Pavan was from this caste, although he (like his father) had worked as a tailor before becoming an activist. He was fortunate enough to come from an educated family. His mother had been a teacher. Most Bhangis are refused an education because the teachers and fellow students refuse to have any contact with them. They are discriminated upon even by other formerly “untouchable” castes. In the old days a Bhangi used to
wear a small bell around his neck and stamp heavily the ground with a stick so that the people around him should know that the “Bhangi” is coming and everyone would make their children go inside their houses.
There have been numerous laws, programs, and policies aimed at ending the plight of these people, but the problem persists. Pavan said that if Bhangis try to leave their occupation they are often threatened with physical violence. Programs to give jobs to Bhangis men have little effect because the women and children carry on the traditional work.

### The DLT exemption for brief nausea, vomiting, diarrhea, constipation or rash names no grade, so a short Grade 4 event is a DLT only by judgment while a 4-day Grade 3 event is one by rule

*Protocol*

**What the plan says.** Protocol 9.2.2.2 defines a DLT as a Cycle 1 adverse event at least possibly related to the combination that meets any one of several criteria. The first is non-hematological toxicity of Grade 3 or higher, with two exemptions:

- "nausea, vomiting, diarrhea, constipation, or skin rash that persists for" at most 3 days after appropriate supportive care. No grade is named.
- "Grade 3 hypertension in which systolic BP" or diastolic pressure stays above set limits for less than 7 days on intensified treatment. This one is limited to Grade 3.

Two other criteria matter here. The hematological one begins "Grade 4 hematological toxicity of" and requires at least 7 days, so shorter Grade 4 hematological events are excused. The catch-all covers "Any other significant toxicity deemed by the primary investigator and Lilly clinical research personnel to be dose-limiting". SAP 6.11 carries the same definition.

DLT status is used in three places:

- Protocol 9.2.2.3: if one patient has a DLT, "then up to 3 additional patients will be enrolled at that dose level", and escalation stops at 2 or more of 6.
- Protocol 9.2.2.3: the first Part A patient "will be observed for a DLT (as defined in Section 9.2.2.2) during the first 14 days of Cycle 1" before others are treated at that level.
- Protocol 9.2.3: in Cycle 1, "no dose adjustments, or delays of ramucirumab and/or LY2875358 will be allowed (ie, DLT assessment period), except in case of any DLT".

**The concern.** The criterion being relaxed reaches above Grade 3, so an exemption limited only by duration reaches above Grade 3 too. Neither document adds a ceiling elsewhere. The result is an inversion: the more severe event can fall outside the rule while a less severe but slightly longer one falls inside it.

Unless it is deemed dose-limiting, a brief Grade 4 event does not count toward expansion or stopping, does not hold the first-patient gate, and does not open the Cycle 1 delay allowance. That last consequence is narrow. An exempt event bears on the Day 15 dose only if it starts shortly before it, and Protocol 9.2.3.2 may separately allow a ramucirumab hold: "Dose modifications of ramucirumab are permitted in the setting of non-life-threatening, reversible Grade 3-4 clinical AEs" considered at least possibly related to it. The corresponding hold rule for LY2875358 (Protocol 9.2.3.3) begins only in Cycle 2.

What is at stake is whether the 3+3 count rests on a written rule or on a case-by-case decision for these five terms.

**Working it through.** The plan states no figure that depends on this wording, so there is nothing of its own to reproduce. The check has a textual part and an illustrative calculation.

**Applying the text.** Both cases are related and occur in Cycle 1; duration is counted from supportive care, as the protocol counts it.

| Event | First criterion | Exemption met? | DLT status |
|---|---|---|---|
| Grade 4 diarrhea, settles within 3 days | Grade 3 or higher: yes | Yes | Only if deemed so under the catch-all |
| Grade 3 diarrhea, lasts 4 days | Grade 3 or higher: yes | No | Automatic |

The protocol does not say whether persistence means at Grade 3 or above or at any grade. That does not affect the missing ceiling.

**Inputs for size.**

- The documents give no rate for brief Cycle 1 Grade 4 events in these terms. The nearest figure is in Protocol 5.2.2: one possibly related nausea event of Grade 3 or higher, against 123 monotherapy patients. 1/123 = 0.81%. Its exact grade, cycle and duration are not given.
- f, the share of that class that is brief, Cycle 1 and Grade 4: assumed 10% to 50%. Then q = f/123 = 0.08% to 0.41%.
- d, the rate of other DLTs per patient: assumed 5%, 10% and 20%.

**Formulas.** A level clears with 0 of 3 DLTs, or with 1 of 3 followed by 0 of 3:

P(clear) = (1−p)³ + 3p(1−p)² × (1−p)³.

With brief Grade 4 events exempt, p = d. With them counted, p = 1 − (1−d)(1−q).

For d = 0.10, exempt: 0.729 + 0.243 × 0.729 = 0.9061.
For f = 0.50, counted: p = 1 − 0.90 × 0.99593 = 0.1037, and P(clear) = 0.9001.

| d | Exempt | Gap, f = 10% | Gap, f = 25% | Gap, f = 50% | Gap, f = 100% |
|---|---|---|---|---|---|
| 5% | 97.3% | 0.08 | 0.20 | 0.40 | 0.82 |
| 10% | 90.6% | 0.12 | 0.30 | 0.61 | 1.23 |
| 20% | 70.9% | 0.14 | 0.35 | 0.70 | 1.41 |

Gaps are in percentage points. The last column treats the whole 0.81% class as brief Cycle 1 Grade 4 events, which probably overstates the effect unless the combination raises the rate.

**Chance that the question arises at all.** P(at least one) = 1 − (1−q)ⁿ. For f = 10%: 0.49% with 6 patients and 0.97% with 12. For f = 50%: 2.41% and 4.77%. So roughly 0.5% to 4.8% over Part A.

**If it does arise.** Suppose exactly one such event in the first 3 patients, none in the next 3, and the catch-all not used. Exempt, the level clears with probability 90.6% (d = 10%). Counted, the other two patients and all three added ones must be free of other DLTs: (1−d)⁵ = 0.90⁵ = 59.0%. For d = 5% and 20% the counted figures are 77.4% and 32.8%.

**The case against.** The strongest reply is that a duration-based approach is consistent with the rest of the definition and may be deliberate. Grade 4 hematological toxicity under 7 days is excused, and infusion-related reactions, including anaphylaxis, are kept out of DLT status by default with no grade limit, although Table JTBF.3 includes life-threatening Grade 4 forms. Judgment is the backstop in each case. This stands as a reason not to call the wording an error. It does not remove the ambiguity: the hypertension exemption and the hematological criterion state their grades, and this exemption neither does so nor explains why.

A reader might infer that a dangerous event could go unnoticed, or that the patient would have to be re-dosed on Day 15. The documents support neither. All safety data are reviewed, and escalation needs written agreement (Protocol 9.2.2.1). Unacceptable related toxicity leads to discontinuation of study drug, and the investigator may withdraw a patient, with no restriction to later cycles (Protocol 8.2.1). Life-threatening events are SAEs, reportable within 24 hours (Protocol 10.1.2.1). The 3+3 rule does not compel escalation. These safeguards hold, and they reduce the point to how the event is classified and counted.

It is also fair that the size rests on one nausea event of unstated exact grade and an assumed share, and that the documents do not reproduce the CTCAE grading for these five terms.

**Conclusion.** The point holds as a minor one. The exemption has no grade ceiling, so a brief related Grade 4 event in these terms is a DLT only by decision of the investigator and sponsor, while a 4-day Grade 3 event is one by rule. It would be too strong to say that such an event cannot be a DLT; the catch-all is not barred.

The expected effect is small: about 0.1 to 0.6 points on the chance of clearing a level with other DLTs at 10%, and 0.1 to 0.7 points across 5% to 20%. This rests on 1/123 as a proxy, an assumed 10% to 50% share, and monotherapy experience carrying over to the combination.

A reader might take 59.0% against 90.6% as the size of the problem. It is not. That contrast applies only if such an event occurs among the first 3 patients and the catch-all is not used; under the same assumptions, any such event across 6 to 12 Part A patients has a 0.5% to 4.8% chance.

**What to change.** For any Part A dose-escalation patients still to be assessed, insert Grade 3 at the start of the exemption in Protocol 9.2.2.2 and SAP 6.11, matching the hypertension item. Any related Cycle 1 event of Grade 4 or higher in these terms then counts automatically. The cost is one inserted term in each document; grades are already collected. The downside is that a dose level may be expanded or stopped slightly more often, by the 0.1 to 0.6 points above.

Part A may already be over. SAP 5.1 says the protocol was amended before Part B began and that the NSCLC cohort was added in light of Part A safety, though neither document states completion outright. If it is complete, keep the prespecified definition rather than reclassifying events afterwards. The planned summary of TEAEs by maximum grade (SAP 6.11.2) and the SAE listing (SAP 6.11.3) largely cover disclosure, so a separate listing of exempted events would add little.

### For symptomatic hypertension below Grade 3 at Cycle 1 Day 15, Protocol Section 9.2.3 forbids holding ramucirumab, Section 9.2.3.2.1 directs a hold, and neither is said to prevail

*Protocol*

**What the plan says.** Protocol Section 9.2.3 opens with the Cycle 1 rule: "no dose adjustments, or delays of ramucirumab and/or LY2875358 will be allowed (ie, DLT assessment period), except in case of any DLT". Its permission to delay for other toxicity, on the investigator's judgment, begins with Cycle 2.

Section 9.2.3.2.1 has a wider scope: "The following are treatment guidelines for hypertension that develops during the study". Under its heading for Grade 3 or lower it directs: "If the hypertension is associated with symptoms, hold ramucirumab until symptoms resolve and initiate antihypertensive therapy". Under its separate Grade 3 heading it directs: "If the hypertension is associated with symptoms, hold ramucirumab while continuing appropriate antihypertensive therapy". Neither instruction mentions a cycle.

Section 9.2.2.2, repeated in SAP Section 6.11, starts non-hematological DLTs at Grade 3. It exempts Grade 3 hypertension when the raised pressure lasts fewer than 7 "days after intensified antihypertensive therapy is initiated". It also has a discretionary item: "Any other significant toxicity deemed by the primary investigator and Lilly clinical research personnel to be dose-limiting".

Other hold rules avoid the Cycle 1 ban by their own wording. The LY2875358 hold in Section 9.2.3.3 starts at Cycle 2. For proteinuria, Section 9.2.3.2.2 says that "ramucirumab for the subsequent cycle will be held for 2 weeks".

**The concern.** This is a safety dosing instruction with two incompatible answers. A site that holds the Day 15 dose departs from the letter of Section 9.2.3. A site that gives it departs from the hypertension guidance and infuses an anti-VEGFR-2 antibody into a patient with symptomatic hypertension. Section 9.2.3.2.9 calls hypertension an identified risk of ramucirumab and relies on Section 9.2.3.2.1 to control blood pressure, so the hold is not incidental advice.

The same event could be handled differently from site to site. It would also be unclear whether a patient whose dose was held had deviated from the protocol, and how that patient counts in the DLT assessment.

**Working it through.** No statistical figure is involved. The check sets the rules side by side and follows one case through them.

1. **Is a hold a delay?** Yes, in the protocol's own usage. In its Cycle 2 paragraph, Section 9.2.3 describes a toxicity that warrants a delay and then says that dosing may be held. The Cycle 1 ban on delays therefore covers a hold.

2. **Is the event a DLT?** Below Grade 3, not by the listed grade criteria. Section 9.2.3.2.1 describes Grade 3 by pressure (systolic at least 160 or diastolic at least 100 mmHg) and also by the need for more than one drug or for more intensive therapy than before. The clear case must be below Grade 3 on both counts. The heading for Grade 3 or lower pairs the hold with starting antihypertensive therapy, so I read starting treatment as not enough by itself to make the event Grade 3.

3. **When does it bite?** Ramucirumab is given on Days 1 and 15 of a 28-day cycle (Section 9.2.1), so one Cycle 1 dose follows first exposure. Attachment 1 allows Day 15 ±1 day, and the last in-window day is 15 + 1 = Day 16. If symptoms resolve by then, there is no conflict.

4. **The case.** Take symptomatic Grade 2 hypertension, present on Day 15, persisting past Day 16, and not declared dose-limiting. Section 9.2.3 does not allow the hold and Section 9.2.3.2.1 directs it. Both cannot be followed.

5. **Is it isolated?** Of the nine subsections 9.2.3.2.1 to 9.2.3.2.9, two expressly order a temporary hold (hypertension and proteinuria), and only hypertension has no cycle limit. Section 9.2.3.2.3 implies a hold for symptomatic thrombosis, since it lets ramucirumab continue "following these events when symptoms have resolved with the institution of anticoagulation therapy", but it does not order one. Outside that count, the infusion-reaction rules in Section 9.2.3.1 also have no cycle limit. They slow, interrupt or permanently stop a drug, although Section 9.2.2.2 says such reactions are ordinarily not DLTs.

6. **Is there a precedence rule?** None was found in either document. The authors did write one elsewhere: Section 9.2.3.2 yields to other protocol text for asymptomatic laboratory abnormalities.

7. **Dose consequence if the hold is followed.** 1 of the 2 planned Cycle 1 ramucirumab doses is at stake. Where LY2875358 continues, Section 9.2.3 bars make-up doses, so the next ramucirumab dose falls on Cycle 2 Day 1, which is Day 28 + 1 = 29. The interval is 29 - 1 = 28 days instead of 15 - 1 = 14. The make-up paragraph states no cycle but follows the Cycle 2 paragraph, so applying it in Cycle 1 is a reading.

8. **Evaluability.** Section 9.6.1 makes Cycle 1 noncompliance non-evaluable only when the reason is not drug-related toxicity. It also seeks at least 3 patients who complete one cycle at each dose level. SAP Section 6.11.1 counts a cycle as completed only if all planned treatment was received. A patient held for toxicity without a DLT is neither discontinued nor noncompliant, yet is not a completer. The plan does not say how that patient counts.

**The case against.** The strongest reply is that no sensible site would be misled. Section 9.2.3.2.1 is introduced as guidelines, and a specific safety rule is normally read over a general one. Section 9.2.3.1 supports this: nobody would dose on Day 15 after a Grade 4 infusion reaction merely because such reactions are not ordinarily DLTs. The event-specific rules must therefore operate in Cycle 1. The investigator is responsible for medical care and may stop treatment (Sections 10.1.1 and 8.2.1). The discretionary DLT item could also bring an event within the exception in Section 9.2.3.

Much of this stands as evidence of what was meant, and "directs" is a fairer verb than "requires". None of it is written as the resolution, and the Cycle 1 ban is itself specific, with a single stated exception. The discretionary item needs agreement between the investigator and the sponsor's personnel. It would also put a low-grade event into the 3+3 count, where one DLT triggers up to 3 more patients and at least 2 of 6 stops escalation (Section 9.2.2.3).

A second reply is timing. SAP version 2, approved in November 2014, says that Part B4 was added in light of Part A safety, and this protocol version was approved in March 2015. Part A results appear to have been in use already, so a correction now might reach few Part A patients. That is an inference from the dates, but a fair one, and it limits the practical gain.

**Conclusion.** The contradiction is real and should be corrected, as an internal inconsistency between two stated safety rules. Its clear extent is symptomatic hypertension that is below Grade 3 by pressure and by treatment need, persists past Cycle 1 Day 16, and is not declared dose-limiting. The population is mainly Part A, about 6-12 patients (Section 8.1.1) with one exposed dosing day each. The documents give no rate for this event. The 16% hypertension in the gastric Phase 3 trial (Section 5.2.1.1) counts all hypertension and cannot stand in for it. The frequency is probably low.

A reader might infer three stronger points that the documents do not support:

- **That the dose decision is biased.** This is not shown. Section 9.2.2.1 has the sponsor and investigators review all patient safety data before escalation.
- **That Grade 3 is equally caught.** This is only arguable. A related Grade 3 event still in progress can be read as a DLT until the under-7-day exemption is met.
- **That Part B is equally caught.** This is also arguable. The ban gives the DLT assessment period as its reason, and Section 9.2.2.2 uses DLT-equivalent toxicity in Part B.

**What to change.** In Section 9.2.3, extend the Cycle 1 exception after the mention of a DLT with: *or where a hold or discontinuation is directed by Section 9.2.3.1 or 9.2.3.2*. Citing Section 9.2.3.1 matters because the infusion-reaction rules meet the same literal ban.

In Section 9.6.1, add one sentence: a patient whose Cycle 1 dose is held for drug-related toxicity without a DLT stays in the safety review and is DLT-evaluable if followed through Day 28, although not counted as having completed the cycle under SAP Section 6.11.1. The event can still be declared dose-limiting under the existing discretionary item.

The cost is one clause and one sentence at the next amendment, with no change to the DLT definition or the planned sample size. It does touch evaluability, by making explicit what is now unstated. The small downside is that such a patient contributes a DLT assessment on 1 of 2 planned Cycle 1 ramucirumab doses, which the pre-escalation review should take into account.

Part of the problem is the lack of adequate sewage systems in India. The following was written in 1992:
Out of 4,000 cities, only 217 have a partly functional sewage systems. In 93% of the houses, there are no latrines. Out of 900 million Indians, about 700 million use fields along the railway lines and river banks for their natural call.
I’m sure things have improved somewhat in the last 12 years, but on my trip in Rajasthan and Gujarat I still frequently saw people defecating by the side of the road. The Sulabh International Social Services Organization, founded by Dr. Bindeshwar Pathak, has been one of the leading organizations in India trying to remedy this problem. Dr. Pathak developed a “technologically appropriate, socio-culturally acceptable and economically affordable” toilet that can be used throughout India. The organization also runs schools for Bhangis, public latrines, and even a toilet museum which I am sad I didn’t have time to visit when I was in Delhi.